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MAITRESSE

Review by Michael Jacobson

Stars:  Gerard Depardieu, Bulle Ogier
Director:  Barbet Schroeder
Audio:  Dolby Digital Mono
Video:  Anamorphic Widescreen 1.66:1
Studio:  Criterion
Features:  Barbet Schroeder Interview
Length:  112 Minutes
Release Date:  February 3, 2004

“It’s fascinating to get into other people’s madness…”

Film ***

I guess if nothing else, Maitresse proves you DO always hurt the ones you love. ;-)

French director Barbet Schroeder has been going strong in the movie business for quite some time now, thank you very much, but it’s probably safe to say that Maitresse is singularly unique in his filmography.  It’s part romance, part mystery, part black comedy about a young man and woman who fall in love.  She happens to be a professional dominatrix, but hey, nobody ever said the course of love runs smoothly.

When Olivier (a young Depardieu) reluctantly assists a friend in breaking into a ‘downstairs’ apartment, they find the shock of their lives:  a cold, neon blue dungeon of torture, complete with mirrors, costumes, dentist chair, cross, cages, and every implement you could imagine (and probably several you couldn’t).  Even more surprising is when an electric metal staircase descends from the ceiling to reveal…gasp…that the sweet young lady upstairs they just spoke to is the mistress of this underworld!

Caught in the act of theft, anything could happen to the fellows, but what happens isn’t what they expect.  The mistress Ariane (Ogier) asks Olivier to briefly assist her with a client.  Immediately, our minds race to try and guess what’s he’s going to have to do.  And we’re quite wrong.

Ariane and Olivier begin as normal a relationship as can be had, but needless to say, it’s all rather surreal for Olivier.  Upstairs is a posh, stylish French apartment and the loving arms of a beautiful woman.  Downstairs is a world of pain and pleasure lorded over by a whip-cracking, no-nonsense dominatrix.  And both are the same woman.

Olivier tries to be dutiful while the lines between fantasy and reality constantly blur.  Ariane’s existence is filled with men who pay her to be her victim; is he just another one in her eyes?  He becomes obsessed with a distant Godot-like figure called Gautier, whom she never discusses with him, but who seems to be getting a fair share of her earnings.  Is he a pimp, a blackmailer, or something else?  Olivier can’t seem to stand the thought of him having control over Ariane, but what are his motives?  Her best interests?  Or does HE want to have the control?

This is not a film for the squeamish, despite some comic undertones.  Some of the scenes of sadomasochism are quite graphic and unapologetic…director Barbet Schroeder actually used real mistresses as on set consultants, and many of the masked victims in the film are real masochists getting real punishment (you can see red skin, welts and blood in various scenes).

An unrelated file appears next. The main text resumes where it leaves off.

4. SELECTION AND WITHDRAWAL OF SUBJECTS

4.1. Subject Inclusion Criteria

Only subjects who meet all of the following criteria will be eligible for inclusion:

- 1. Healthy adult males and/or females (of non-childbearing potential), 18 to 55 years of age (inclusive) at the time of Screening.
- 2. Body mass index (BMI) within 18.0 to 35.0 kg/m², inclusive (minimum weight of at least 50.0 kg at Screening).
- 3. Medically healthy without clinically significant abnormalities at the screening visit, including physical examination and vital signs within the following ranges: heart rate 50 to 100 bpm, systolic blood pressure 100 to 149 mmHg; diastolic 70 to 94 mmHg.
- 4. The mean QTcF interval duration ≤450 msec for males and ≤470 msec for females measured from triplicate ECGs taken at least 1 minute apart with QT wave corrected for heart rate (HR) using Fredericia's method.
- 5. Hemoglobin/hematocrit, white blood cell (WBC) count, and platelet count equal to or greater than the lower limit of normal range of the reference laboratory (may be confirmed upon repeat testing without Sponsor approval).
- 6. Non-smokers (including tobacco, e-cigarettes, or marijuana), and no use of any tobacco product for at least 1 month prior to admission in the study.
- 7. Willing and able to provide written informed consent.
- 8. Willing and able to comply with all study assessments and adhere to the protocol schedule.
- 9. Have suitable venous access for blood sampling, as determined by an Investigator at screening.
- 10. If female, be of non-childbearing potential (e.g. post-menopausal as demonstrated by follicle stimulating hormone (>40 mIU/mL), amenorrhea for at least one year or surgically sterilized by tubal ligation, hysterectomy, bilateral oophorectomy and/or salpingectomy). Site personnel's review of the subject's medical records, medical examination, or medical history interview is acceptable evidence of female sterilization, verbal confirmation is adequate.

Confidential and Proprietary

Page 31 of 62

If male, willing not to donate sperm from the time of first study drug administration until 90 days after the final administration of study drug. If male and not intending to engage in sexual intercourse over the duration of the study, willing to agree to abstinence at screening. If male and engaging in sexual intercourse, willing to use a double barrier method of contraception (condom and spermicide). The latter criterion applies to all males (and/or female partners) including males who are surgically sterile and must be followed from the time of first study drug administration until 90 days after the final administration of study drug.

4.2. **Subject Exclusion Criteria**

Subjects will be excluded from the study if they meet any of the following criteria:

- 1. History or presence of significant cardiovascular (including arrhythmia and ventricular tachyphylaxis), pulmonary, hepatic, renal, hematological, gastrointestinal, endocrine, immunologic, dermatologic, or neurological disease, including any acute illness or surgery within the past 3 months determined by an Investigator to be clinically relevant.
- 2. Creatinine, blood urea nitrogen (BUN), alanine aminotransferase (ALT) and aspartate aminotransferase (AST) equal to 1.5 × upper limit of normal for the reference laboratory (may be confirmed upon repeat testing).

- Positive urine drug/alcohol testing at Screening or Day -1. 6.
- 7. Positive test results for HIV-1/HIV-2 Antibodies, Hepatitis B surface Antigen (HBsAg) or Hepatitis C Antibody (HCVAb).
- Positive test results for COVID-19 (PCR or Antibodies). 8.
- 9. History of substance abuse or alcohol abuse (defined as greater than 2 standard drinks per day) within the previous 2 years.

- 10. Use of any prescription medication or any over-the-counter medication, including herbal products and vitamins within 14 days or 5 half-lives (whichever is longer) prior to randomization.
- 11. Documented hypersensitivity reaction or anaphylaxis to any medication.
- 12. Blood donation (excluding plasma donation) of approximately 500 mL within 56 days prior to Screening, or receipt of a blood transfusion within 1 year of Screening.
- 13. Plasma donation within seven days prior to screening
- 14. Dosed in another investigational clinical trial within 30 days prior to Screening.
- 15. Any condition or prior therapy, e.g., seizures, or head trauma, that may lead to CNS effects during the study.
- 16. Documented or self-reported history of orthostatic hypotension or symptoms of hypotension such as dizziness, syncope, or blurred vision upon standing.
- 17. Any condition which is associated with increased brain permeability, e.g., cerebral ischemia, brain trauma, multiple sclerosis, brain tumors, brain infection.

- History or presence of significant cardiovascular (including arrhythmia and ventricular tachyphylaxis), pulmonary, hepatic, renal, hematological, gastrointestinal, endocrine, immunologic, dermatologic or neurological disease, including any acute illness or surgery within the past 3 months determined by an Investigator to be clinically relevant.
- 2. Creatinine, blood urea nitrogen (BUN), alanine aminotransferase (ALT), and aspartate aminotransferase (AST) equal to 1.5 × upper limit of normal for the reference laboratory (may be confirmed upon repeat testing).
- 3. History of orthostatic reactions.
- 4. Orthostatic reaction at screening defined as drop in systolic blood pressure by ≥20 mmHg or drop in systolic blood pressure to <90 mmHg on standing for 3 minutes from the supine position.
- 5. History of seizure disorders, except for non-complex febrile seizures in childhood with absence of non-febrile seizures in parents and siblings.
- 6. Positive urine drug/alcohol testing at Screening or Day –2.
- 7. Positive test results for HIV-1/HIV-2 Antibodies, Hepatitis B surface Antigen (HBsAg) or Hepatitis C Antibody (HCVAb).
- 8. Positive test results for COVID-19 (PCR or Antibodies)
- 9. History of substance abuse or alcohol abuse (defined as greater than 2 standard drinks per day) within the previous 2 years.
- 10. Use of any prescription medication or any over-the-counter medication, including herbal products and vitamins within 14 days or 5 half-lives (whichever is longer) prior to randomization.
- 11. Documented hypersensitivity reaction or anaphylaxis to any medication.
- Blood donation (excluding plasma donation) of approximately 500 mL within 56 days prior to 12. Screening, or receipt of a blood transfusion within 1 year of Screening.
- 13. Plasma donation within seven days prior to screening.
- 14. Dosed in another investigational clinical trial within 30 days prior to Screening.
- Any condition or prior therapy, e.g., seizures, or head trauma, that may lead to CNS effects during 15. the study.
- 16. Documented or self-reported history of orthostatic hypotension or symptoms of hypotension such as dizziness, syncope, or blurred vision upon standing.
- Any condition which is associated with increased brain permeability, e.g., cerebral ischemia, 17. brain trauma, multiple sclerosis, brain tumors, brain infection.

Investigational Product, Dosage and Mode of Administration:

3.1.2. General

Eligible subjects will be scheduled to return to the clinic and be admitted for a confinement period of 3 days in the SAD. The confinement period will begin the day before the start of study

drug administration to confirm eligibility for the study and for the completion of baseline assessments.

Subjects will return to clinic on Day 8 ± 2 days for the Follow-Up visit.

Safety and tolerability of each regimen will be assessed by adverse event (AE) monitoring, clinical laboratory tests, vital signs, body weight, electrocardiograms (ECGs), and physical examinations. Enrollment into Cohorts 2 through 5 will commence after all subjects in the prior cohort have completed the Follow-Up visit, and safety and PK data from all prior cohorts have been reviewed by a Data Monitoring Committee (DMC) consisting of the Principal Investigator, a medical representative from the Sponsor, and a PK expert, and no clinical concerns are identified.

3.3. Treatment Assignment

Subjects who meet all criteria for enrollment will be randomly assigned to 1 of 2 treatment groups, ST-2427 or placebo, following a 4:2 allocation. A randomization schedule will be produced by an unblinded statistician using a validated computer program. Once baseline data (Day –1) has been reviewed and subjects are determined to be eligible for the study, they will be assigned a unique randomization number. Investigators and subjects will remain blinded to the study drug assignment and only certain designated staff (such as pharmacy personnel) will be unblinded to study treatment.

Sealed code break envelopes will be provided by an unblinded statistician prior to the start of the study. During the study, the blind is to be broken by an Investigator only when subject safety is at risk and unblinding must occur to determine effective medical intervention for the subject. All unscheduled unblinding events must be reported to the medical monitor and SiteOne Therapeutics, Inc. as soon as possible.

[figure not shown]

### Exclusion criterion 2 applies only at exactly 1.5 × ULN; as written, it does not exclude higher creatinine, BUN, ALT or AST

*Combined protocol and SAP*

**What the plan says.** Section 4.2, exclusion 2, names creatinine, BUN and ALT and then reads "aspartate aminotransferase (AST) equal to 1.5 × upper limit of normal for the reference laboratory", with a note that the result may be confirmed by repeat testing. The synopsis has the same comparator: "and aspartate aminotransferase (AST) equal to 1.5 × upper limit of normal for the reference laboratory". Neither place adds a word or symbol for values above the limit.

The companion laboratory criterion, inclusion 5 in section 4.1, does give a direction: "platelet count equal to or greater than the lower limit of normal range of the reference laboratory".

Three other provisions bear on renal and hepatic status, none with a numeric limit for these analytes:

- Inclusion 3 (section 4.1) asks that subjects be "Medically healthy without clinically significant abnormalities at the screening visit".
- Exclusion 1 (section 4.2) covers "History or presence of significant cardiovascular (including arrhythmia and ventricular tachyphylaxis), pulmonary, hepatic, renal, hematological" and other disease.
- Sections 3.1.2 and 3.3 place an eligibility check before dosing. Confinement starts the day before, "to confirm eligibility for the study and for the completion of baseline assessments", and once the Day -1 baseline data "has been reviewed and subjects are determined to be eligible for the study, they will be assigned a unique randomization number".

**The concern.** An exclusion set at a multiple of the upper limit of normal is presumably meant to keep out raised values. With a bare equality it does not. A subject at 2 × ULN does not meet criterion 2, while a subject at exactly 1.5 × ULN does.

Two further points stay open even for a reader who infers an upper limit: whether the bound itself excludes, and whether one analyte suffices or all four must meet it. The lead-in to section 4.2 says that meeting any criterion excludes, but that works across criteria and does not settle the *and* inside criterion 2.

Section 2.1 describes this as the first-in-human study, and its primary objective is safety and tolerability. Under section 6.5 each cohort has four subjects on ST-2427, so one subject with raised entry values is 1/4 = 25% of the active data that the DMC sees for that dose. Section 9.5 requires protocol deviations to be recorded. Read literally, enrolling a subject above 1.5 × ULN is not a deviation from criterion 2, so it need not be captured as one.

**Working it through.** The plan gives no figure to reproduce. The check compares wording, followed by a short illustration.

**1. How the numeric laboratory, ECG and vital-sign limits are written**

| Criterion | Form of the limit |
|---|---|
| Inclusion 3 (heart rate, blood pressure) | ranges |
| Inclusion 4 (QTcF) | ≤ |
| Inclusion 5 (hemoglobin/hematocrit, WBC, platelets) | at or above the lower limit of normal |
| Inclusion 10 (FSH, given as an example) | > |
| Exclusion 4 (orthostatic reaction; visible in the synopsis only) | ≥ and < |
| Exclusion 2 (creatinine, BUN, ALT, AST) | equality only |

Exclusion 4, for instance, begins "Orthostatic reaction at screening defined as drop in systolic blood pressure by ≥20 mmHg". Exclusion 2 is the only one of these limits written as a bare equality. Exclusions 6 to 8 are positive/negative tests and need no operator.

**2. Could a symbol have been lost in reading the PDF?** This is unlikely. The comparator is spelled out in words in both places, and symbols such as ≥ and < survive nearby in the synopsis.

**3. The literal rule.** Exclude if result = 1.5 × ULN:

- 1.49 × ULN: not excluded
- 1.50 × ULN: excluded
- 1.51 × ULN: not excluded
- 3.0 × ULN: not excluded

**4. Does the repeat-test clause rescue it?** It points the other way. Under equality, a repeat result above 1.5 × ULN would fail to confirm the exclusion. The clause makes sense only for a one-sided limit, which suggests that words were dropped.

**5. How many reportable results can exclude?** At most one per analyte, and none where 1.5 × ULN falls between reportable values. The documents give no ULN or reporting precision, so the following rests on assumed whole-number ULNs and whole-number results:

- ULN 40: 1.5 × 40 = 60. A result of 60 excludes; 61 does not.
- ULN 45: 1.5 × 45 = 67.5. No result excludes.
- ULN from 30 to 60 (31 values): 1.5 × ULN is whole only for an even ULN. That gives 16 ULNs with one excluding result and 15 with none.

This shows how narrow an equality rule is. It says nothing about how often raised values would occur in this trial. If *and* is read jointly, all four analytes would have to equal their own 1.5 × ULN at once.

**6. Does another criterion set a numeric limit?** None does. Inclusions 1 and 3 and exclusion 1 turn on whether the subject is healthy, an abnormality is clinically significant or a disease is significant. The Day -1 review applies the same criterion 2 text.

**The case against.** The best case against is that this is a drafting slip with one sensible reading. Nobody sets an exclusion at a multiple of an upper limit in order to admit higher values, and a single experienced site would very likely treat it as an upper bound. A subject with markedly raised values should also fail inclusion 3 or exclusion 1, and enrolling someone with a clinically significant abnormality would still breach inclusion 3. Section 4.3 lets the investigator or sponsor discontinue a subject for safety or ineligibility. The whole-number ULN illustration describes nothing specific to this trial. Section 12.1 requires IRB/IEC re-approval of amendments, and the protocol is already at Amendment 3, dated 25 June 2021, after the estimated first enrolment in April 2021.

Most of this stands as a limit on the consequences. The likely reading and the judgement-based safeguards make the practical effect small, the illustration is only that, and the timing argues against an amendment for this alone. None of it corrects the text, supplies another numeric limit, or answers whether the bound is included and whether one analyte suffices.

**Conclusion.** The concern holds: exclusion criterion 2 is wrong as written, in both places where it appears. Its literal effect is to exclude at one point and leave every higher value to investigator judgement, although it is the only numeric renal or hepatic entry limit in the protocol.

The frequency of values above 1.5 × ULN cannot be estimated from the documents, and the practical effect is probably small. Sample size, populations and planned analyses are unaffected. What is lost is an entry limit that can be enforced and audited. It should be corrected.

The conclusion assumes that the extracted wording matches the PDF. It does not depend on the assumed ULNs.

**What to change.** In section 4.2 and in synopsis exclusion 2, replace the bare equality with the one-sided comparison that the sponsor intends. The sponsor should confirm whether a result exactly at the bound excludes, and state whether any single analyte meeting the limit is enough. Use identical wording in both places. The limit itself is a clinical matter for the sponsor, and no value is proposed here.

There is a constant visual theme of depravity lurking underneath the surface, whether it’s Ariane’s dungeon or an abattoir just in the distance from where horses roam the fields.  We are also constantly asked to complete the nature of being serviced by others’ suffering:  as Ariane makes money by inflicting pain, we also observe a Venus Flytrap being fed insects, or in the film’s most disturbing scene, a horse being slaughtered, which is followed by Olivier ordering and consuming a couple of horsemeat steaks (can I interject a heartfelt “ewww” here?)

This movie is no Salo in that there’s at least a method to the madness, plus a story to tell and real characters to invest in.  The wicked sense of humor adds style to the shock value.  Maitresse may not be the best film to come from overseas, but it’s the kind of picture that will give you plenty to talk about after.

Video ***

The anamorphic offering from Criterion is quite strong, with good (though occasionally deliberately muted) coloring, sharp images, crisp lines and good detail, which you’ll really appreciate when you get a gander at Ariane’s dungeon!  One dark scene seemed a little murky, but it was brief.  The print itself was very clean and largely free of dirt and debris.

Audio **

This is a serviceable, non-demanding mono soundtrack.  Dialogue is in French, but seems clean and clear enough.  Dynamic range is minimal, and I didn’t really notice any distracting noise.

Features *

Included on the disc is a new interview with Barbet Schroeder, plus a cool animated menu screen.

Summary:

My advice is to examine your constitution carefully before indulging in Maitresse.  For those with the right taste and an ability to appreciate black comedy, this is a unique walk on the darker side of fantasy.